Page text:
|Publication number||US4168728 A|
|Application number||US 05/898,163|
|Publication date||Sep 25, 1979|
|Filing date||Apr 20, 1978|
|Priority date||Apr 20, 1978|
|Publication number||05898163, 898163, US 4168728 A, US 4168728A, US-A-4168728, US4168728 A, US4168728A|
|Inventors||Roger K. Sayers, Mark A. Samuels, Harry J. J. Wrenn, Derek J. Nash, Kenneth W. Graham|
|Original Assignee||Universal Scientific Limited|
|Export Citation||BiBTeX, EndNote, RefMan|
|Patent Citations (2), Referenced by (2), Classifications (12)|
|External Links: USPTO, USPTO Assignment, Espacenet|
This invention relates to the dispensing of fluid into individual containers.
According to this invention there is provided apparatus for use in dispensing fluid into individual containers, the apparatus comprising:
(A) A DISPENSING HEAD;
(B) A TRANSPORT MECHANISM COMPRISING AN ENDLESS CONVEYOR, THE DISPENSING HEAD BEING ATTACHED TO THE CONVEYOR, WHICH CONVEYOR PROVIDES MEANS FOR MOVING THE DISPENSING HEAD IN A PREDETERMINED PATH ABOVE AN ARRAY OF SAMPLE CONTAINERS;
(C) A DRIVE ARRANGEMENT FOR THE TRANSPORT MECHANISM;
(D) A DETECTOR INCORPORATED IN THE DRIVE ARRANGEMENT FOR INDICATING WHEN THE DRIVE ARRANGEMENT HAS DRIVEN THE TRANSPORT MECHANISM SO THAT THE CONVEYOR HAS MOVED THE DISPENSING HEAD A PREDETERMINED DISTANCE ALONG THE PREDETERMINED PATH; AND
(E) ELECTRONIC CONTROL CIRCUITRY FOR CONTROLLING THE TIME DURING WHICH THE HEAD DISPENSES INTO AN INDIVIDUAL CONTAINER, THE CIRCUITRY INITIATING THE DRIVE ARRANGEMENT, TO DRIVE THE TRANSPORT MECHANISM, AFTER REPEATED TIME INTERVALS, AND BEING COUPLED WITH THE DETECTOR TO STOP THE DRIVE ARRANGEMENT IN RESPONSE TO AN INDICATION FROM THE DETECTOR THAT THE DRIVE ARRANGEMENT HAS DRIVEN THE TRANSPORT MECHANISM SO THAT THE CONVEYOR HAS MOVED THE DISPENSING HEAD THE SAID PREDETERMINED DISTANCE.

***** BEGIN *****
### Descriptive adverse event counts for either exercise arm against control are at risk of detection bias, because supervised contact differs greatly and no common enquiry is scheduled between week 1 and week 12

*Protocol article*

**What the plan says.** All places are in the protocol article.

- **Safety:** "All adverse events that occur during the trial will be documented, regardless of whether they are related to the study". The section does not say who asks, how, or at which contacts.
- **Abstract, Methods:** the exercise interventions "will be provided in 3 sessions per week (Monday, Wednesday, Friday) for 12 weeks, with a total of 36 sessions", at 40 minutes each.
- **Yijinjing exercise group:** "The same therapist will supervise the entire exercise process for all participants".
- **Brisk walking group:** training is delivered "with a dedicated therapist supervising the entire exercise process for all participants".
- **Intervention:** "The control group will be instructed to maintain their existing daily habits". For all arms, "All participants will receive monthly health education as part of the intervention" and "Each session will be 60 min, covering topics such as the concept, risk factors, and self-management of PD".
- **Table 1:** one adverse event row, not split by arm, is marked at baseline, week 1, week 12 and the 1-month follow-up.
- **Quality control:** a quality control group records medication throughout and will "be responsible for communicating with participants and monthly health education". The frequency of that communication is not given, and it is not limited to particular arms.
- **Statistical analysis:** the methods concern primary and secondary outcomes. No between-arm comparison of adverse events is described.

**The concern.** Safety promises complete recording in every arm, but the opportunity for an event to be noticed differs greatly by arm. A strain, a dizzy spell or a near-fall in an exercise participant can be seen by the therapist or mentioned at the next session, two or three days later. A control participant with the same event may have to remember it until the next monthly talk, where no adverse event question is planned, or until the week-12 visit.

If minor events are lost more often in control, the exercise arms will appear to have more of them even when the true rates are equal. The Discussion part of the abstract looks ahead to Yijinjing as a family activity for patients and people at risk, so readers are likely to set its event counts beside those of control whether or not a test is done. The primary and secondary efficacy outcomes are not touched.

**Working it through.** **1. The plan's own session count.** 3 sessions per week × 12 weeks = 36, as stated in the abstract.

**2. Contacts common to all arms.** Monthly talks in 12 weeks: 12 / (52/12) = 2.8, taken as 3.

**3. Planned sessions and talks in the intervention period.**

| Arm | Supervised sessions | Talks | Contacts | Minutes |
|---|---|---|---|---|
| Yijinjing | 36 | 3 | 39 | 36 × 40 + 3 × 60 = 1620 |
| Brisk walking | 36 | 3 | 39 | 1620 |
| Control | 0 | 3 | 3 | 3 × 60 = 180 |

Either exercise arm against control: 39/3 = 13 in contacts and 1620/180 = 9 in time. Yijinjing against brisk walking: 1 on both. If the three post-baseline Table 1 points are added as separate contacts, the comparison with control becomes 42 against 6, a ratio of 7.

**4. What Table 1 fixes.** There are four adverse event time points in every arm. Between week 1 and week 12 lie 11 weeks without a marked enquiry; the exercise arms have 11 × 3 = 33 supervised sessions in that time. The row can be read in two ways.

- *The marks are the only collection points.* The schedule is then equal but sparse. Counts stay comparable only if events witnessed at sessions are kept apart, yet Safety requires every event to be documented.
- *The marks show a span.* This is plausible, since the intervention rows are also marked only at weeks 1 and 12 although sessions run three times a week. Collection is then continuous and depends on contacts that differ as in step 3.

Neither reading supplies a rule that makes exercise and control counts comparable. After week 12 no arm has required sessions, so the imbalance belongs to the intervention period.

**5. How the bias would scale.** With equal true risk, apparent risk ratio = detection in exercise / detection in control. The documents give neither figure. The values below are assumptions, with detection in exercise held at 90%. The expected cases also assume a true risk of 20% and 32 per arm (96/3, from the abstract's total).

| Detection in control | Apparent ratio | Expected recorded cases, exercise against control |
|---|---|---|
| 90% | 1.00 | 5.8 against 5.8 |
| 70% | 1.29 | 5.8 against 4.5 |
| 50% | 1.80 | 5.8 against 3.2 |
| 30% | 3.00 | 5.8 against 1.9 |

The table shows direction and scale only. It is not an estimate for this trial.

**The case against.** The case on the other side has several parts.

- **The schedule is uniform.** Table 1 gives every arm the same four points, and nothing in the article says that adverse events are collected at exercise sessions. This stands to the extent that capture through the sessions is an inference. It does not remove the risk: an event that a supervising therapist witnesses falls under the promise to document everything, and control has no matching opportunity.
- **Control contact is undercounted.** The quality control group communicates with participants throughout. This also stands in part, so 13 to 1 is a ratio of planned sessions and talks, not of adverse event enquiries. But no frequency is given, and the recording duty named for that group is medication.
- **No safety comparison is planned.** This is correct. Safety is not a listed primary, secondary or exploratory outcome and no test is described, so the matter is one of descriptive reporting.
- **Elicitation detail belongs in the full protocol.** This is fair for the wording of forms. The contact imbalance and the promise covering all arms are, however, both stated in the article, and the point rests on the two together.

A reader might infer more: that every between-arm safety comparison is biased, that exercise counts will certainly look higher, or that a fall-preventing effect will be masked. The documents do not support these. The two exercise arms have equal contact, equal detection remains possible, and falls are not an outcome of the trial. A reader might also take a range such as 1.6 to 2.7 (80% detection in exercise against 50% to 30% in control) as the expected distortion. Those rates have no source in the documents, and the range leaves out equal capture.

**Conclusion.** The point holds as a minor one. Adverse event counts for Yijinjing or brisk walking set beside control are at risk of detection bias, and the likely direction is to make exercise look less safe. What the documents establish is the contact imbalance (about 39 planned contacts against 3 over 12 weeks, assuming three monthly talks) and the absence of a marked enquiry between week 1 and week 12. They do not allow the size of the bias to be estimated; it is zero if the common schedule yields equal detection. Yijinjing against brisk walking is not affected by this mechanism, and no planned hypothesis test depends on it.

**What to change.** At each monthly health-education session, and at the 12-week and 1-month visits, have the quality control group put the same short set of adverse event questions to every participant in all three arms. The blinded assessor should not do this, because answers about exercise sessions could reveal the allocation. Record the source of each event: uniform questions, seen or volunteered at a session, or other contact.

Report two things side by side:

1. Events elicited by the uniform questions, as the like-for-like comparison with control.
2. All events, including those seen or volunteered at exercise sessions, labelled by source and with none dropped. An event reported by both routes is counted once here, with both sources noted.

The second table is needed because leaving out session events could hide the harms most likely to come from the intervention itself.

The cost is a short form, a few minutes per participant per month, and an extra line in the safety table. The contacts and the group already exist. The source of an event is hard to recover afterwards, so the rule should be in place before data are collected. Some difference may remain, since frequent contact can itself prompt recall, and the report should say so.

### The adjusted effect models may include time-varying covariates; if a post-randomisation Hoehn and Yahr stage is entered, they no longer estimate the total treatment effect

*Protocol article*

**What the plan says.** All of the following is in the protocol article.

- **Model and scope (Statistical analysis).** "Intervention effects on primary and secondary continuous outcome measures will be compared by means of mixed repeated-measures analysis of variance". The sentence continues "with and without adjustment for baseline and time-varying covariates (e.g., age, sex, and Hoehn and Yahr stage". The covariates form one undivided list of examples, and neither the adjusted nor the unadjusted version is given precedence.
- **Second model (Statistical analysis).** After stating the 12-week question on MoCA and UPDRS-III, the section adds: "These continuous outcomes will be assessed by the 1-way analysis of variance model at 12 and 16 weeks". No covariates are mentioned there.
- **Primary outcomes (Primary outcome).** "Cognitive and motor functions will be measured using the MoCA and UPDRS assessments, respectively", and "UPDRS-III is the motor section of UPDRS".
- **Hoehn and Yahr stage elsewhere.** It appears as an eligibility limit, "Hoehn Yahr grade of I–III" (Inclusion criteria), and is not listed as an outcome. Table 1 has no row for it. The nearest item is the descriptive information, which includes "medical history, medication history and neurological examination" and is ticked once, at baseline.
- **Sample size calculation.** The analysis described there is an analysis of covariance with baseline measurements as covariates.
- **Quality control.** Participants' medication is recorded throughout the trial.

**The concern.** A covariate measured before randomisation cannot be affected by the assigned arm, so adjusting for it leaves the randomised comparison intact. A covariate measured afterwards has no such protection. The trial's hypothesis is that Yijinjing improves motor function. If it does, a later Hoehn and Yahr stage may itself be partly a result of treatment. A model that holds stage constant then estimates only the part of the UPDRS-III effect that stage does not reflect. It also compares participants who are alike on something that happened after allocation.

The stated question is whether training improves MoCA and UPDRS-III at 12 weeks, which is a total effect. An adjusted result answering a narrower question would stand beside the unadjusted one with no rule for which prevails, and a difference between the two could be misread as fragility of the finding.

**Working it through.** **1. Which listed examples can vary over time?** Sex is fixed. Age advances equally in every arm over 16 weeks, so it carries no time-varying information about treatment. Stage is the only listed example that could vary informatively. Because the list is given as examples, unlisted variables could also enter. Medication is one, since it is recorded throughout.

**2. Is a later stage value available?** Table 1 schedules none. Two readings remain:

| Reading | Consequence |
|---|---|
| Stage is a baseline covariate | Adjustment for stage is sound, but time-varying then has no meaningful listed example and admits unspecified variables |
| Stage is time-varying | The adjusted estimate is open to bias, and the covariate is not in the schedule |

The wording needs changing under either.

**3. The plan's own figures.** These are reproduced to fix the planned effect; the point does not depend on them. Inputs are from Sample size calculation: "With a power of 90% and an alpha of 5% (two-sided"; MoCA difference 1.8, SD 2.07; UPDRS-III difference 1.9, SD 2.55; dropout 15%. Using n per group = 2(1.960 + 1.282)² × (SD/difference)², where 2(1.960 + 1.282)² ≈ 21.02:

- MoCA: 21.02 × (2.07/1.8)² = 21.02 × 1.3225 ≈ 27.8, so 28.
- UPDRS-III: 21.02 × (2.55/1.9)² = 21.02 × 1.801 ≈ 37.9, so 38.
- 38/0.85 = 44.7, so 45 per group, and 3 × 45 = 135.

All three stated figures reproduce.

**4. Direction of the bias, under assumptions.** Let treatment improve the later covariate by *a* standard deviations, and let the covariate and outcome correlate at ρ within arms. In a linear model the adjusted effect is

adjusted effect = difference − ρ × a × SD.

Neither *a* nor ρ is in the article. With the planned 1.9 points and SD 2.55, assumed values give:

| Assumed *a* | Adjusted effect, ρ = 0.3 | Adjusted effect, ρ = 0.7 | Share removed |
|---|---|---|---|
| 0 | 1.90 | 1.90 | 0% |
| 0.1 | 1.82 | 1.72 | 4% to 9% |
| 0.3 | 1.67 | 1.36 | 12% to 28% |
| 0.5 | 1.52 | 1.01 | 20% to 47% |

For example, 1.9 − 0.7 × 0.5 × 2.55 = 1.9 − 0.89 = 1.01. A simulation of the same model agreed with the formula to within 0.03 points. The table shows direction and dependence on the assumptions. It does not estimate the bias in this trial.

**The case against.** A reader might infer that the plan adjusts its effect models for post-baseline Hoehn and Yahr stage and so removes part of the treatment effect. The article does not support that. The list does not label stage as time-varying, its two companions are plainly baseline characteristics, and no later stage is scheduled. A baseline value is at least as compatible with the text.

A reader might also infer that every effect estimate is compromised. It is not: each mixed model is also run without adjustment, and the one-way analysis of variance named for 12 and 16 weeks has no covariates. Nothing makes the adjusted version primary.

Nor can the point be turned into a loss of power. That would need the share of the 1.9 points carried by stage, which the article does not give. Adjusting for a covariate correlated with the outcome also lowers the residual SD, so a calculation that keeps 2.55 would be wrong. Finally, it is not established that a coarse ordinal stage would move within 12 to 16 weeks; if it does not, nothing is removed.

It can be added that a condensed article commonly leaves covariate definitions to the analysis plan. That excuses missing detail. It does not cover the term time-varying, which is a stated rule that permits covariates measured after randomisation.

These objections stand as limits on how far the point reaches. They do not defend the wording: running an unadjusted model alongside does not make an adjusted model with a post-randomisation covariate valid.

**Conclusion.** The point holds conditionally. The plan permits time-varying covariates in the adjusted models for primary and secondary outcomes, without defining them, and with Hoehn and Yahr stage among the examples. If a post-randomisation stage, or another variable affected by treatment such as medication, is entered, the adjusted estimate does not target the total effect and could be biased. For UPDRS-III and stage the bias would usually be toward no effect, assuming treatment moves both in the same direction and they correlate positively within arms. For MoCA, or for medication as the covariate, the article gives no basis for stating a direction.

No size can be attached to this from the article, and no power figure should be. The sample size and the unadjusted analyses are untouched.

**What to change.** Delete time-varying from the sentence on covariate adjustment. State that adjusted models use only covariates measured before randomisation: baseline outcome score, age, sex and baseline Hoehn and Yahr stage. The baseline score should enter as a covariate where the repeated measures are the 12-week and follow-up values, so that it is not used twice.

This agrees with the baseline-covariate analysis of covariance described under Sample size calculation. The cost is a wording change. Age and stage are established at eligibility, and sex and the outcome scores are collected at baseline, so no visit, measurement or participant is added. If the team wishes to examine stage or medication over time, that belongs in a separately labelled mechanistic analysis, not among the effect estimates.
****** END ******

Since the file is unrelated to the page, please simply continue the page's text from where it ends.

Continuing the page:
The invention also comprises a combination of such apparatus and a plurality of sample containers above which the dispensing head is moved by the transport mechanism.
The invention will now be described by way of example with reference to the accompanying drawings in which:
FIG. 1 is an underneath view of part of a transport mechanism for moving a dispensing head,
FIGS. 2 and 3 are plan and side views of a drive arrangement of the mechanism.
FIG. 4 shows electronic control circuitry in block diagramatic form for controlling the drive arrangement and
FIG. 5 is a circuit diagram of an electronic timer circuit of the control circuitry.
Referring to FIG. 1, a transport mechanism comprises an endless conveyor in the form of a continuous belt 1 arranged as shown to be driven by rotatable drive gears 2 with which the belt engages, the belt being disposed above a matrix of sample containers in use of the apparatus. The belt 1 could be a toothed belt (as shown) or the endless conveyor could be a chain or some other form of belt allowing drive movement by means of engagement of the belt with rotatable drive pulleys or gears as suitable. A sample input tube 3 and a dispensing head 13 are attached to the belt 1 by a mechanism allowing free rotation in the horizontal plane only. Drive of the transport mechanism is effected by rotating one of the toothed gears 2 by a small electric motor 4, this driving a friction drive disc 5 which drives a disc 6 connected to the toothed gear 2 via a shaft 7--see FIGS. 2 and 3 in the latter of which there is shown a toothed gear 2.